These are records from the Jean Field Committee, which was formed in 1951 to aid Jean Field in her child custody appeal case.
Field lost custody of her children in 1950 based only on the contents of two letters she wrote criticizing the U.S. government
involvement in Korea at the time. She had been awarded sole custody in 1940 when her husband abandoned her and the children.
He never had any further contact nor provided financial support up to the time of the custody reversal. The records contain
correspondence, fliers and brochures, an account written by Field, a report of a support raising tour conducted by Martin
Hall, and receipts of donations made to the committee.
Jean Field was a single mother, living in Santa Monica, California, who had been raising her two children without any financial
support or contact from their father for ten years, when she was declared an unfit mother and denied custody by the Oklahoma
courts in 1950. Field had been awarded sole custody of her children by the Oklahoma court at the time of her divorce in 1940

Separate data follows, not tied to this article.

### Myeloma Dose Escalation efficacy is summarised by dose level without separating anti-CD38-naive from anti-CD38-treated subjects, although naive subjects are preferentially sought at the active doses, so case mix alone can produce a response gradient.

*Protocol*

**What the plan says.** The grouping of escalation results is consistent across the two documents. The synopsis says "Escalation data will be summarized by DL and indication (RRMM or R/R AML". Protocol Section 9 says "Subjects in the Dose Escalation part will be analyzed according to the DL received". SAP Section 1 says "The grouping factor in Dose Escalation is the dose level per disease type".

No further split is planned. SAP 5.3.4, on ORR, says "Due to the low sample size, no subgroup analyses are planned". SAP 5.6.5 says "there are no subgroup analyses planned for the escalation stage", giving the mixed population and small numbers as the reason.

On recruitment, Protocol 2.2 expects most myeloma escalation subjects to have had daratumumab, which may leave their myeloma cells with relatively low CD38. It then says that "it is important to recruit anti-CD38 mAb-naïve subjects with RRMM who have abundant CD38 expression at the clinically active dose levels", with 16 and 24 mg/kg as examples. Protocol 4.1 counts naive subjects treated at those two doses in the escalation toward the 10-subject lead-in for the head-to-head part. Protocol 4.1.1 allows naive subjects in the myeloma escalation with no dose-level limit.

because her husband, Vernon Field, had abandoned his family. The children were visiting their father in Oklahoma for the first
time since he had left the family. In response to questions asked during a telephone conversation with her son Jay regarding
U.S. involvement in Korea, Field wrote two letters expressing her pacifism and objections to U.S. foreign policy of the time.
These letters were the sole basis for the change in parental custody issued by the Oklahoma court. On the belief that the
Oklahoma court had no jurisdiction to award custody, Field went to Oklahoma to retrieve her children. Upon returning with
them to California she was arrested for kidnapping. The California court recognized the Oklahoma court's decision and returned
the childred to their father, who took them back to Oklahoma. Field's only recourse was to appeal her case in the Oklahoma
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